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58-15652 761.

65 SjTi Schouten Improvisation on the organ

HENNIE SCHOUTEN

Copyright.

MUZIEKUITGEVERU "SUPERTUNE" LAREN N.H.

W. PAXTON &
36-38

Co., Ltd.,
W.I.

DEAN

STREET,

LONDON,
Made and

Printed in Great Britain.

Other books by the same author, published in Dutch 1. The Elementary Theory of Music, 2. Music Theory for Advanced Students.
3. 4.
5.

First Exercises for

Young Harmonium

Players.

Harmony.

An

6.

Analysis of Musical Form. Harmony for the Pianoforte.

7.
8.
9.

The Technique

of Organ-playing.

Interpretation and Registration of Organ Compositions.

Duets and Trios on the Organ

for Beginners.

10.
11.

Technical Studies for Organ Players. " u Three French Lied Composers (Duparc, Faure, Debussy).

12.

Organ Trios by Great Composers.

(Text in English and Dutch).

Improvisation on the Organ was originally published in " Dutch under the title Improviseren op het Orgel," the
English translation being

by

J. L.

Warren, M.B.E.

CONTENTS
Page

Foreword

Harmony
Homophonic Improvisation
One-part Four-part Improvisation Concluding phrases Binary form Ternary form
I

4
6 6
...
.

mpro visat ion

...

12

14
17

mpro vising homophonic chorale

preludes

17 18
22

Polyphonic Improvisation Canons


I

mpro vising

on a given cantus firmus

... Two-part counterpoint Cantus firmi in Ecclesiastical modes

22 28 28 31 35 38
v

Three-point counterpoint Imitation ...

Four-part

counterpoint

43

Improvising polyphonic chorale preludes The two-part chorale prelude The three-part chorale prelude The four-part chorale prelude
Conclusion

44 44
50
...

56 59

Hennie Schouten, through his many publications, has already rendered invaluable services to the theory of music and to the teaching This short book on the art of improvising of the organ in particular.
will serve as

an

excellent

work

who

loves his work,

religious services of the art of improvisation.

who wishes to and who desires,

of reference for the average organist restrict his organ-playing mainly to


therefore, to

make a deeper study

In doing so, the organist will learn to enhance and elaborate on the musical material inherently linked with the liturgy. The author, " to assist the prospective organist to master in his own words, wishes
the technique of elementary improvisation/'

There can be no doubt that Schouten's new publication will make an important contribution towards stimulating the appreciation and love of church organ-playing. That is my heartfelt wish.
j,

'*

*****

**

-*

^*

Director

Flor Peeters and Professor of the Organ.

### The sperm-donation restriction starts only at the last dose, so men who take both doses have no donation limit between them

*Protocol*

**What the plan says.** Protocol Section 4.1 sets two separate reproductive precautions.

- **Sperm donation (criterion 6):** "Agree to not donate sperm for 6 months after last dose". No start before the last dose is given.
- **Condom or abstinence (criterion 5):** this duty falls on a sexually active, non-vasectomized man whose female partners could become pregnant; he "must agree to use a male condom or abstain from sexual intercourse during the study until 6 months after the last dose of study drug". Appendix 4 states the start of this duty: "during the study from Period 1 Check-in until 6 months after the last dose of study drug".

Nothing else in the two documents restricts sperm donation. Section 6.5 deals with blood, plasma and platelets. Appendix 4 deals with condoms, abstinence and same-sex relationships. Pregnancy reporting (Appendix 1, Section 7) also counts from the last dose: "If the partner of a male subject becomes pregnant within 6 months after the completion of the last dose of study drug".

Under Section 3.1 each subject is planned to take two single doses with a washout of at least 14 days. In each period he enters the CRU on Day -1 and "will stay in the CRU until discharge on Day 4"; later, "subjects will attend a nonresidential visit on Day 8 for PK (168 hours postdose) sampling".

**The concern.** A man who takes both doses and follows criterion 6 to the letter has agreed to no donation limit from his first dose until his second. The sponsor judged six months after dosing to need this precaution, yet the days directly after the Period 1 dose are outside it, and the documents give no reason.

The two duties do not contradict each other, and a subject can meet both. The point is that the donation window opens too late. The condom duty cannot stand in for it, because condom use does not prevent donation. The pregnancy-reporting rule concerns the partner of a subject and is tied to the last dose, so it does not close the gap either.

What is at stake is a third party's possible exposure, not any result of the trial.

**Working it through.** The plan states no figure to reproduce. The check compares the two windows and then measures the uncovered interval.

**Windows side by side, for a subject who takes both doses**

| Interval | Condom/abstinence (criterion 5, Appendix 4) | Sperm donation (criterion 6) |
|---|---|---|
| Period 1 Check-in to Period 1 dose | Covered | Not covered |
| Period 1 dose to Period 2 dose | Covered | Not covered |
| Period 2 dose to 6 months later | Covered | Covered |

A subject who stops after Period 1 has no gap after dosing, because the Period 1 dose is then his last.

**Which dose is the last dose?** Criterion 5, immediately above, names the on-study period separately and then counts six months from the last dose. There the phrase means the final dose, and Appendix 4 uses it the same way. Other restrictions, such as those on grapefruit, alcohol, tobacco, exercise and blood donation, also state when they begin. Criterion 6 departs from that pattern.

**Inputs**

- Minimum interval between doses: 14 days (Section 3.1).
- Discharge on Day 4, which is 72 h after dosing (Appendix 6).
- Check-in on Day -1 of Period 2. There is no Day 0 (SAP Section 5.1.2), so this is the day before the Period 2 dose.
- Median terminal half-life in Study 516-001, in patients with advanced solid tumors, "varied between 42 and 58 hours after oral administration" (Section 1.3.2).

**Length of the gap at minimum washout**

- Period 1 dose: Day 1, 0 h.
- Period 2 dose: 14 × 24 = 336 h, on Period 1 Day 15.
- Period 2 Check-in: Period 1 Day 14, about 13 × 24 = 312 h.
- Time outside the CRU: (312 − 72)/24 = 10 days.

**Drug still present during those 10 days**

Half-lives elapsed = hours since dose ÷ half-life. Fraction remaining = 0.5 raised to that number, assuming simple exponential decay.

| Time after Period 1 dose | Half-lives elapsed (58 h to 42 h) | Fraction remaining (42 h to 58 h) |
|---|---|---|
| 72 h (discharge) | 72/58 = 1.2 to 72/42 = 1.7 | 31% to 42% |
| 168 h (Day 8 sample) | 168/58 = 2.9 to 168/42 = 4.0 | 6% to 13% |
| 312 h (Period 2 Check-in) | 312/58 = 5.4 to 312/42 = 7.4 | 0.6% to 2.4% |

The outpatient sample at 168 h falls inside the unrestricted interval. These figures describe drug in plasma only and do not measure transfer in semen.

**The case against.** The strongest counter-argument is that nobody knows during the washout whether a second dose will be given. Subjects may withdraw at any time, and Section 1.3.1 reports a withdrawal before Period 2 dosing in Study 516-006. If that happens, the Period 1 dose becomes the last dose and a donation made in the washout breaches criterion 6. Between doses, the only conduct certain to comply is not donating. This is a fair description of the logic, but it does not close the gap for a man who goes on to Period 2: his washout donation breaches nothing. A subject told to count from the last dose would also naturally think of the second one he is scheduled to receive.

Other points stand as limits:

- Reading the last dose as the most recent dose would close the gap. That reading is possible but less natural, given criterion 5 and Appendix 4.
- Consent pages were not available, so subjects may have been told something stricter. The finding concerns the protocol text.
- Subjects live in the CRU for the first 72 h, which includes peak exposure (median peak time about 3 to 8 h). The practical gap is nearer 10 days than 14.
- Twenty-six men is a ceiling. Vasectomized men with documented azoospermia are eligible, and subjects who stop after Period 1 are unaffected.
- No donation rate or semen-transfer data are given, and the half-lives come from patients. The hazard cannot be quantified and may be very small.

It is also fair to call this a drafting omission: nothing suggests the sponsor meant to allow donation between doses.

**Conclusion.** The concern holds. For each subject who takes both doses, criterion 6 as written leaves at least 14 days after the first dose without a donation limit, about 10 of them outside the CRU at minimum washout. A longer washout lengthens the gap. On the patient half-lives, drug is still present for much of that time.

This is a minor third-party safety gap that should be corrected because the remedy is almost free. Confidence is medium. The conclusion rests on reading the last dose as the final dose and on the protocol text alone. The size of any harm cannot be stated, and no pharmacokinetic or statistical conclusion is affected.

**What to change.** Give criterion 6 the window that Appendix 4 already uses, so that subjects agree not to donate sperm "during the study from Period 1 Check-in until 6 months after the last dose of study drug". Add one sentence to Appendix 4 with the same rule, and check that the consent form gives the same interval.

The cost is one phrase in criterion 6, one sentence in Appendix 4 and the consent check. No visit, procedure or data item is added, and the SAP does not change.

Royal Flemish Conservatoire, Antwerp.

FOREWORD
During the last few decades, organists everywhere have shown a growing interest in the art of improvisation an interest, which has been greatly stimulated in some countries by improvisation concerts given by such outstanding exponents of the art as Messieurs Dupr and Guilmant in France, and Lemare in England and America.
It goes without saying that exceptional ability is the first sine qua in order to learn to express oneself in a personal manner in major musical forms like the sonata, fugue, variations, etc. It would not be exaggerating to say that only those organists who have grown up in

non

can be referred to as improvisers. This, however, is not the last word about improvisation, for all church organists are confronted with improvisation problems Sunday after Sunday. The average church organist does not need to improvise fugues and passacaglias, rondos or scherzos, and no-one demands that their spontaneous creations must be characterized by original melodic invention or
this tradition

striking contrapuntal

combinatory

ability.

must be able to elaborate on a musical phrase taken from the liturgy in a simple, cohesive and responsible way. The purpose of this manual is to assist student organists to become proficient in the technique of elementary
Every church
organist, however,

improvisation. In order to be able to study the exercise material advantageously, theoretical knowledge is just as vital as a properly developed playing technique. The organist must, at least, have studied the theory of

harmony, 2-, 3- and 4-part counterpoint and the principles governing musical analysis. It is also recommended that his studies include the canon, the invertible counterpoint and the fugue. This should not be taken to imply that improvising can only be started when the theoretical studies have been completed. Anyone who knows the principles governing the theory of harmony and who has studied phrase construction, can start with a one-part improviIt goes without saying that the theoretical studies must also sation. at the same time. continued be Naturally, it is unnecessary for the exercise material to be studied in the order in which it is given in this book. A student, who has already studied counterpoint, does not need to wait to learn more about